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It is difficult to write about ‘the deaf community’. There are many different, close-knit Deaf communities, which have a lot of meaning for Deaf people. Before I can explain which deaf communities there are, I must first tell something about different types of deaf people, with their own backgrounds and identities.

Claire is an independent entrepreneur and commits herself with her company to people with hearing impairment in the labor market. She is deaf and lives with her husband and her son in Helmond.

Difference between early, late, and sudden deafness

Early deaf people are often deaf at birth or young age and are raised in sign language. This group is usually already attached to an ownership group from school, or through a welfare foundation or special activities.

Plots and late deaf people became deaf later in life. They have difficulty understanding people because they cannot yet read lips and do not know sign language. Some suddenly deaf people have learned to lip-read and supportive sign language in a very short time, which enables them to communicate well. Because they did not grow up with sign language and other deaf people, it is more difficult for them to ‘belong’. Different background and different communication make it more difficult to build up a bond with early deaf people.

There are also separate foundations for the suddenly and late deaf, where this group regularly discusses their experiences and knowledge with each other. They also do fun activities to relax and have fun.

Hearing impaired and cochlear implants

To make things even more complicated, the hearing impaired are also part of this group, but there is a great deal of diversity within it. People with more severe hearing loss can identify with people who are deaf and feel at home in a deaf environment. People with mild hearing impairment find each other in a separate group.

Then some people received a Cochlear Implant (CI) at an early age or later. They are often deaf or severely hard of hearing, but with their CI they are effectively less hard of hearing. Still, they feel the need to come together in this separate group to share their CI experiences and knowledge.

Strong together

There are various communities for all people with auditory disabilities, such as interest groups, foundations and also groups of friends. Because deaf and hard of hearing people live all over the Netherlands, the groups are often regional.

Besides groups where people with similar impairments meet, there are also groups for hearing impaired people in general. These groups fight for general interests and rights, the recognition of the Dutch Sign Language (NGT), interpreter facilities, audiological aids (hearing aids, CI), but also the place in society and participation in society.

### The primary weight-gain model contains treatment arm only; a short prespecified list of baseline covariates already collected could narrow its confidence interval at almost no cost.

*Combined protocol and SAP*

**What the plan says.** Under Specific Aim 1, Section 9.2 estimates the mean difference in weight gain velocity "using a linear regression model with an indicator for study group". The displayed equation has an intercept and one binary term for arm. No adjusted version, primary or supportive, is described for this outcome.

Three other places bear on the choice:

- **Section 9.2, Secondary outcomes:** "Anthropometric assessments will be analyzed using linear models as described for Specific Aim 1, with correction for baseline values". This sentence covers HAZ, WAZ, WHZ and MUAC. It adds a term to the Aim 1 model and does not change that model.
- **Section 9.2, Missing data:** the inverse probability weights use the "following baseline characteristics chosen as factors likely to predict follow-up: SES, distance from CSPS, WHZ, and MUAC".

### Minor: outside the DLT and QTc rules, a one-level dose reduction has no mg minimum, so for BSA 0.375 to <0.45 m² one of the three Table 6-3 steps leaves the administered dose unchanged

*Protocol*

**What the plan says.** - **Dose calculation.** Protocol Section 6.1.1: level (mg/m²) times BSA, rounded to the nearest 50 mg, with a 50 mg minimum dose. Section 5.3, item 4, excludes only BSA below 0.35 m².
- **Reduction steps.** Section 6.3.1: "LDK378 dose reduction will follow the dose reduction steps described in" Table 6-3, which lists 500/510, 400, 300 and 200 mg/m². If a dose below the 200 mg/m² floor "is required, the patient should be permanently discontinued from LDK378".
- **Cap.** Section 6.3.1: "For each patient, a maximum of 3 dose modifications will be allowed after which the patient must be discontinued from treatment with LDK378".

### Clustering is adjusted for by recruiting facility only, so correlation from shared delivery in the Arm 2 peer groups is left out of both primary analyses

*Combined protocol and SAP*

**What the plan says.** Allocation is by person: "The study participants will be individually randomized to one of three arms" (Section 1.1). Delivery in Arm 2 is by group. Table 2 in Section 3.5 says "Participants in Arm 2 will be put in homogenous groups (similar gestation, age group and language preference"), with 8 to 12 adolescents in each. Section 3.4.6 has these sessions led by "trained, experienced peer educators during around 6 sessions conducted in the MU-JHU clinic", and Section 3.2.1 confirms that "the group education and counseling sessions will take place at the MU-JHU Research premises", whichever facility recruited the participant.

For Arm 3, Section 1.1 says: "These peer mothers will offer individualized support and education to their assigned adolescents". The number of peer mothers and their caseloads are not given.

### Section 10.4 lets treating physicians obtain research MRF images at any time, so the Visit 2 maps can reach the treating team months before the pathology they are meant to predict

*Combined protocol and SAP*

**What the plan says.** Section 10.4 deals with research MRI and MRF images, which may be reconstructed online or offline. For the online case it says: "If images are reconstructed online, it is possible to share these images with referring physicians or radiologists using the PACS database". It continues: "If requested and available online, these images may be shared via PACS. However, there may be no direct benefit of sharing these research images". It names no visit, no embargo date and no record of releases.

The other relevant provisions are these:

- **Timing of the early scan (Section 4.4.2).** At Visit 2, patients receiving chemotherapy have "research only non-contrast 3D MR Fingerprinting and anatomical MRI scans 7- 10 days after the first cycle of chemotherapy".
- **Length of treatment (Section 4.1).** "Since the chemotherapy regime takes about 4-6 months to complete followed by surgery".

In the past, it was very difficult for deaf people to get in touch with each other, because Whatsapp and e-mail did not yet exist. Some had to travel for hours for a deaf meeting.

My experience with the deaf community

As I was not born deaf, I only came into contact with sign language and deaf culture as a toddler. As a four-year-old girl, I was sent to a school for the deaf in Amsterdam, where I did not feel at home during part of my primary schooling. I have always been an outsider, because I was not accepted in the classroom because of my different cultural background and upbringing. I came in as a shy girl with little experience of sign language and no real deaf identity. As a result, I was regularly bullied. When this became too much, I was taken out of the class in group 6/7 and moved to another group. That is when everything changed for me, because I was accepted in the new class and made nice friends with some deaf classmates.

It was only later, when I started working after my studies, that I came into contact with Dovenschap in 2006 and met many deaf people there. This opened my eyes to what a deaf community can mean.

Activities for and by deaf people

In the years that followed, I became more active in the deaf community. I have done a lot for Grow2Work, a project to improve the labour market and work environment. I regularly came into contact with different age groups and different groups of hearing impaired people live and on Facebook. These experiences dared me to step out of my comfort zone, open up more and become an entrepreneur.

In my spare time I go to World Deaf Day, an important day for all hearing impaired people. It is a day where thousands of deaf people and professionals share knowledge and information, do fun activities and attend workshops. I enjoy looking around, chatting with the deaf people present and professionals from different organisations.

Sencity is an annual party, organised to enjoy together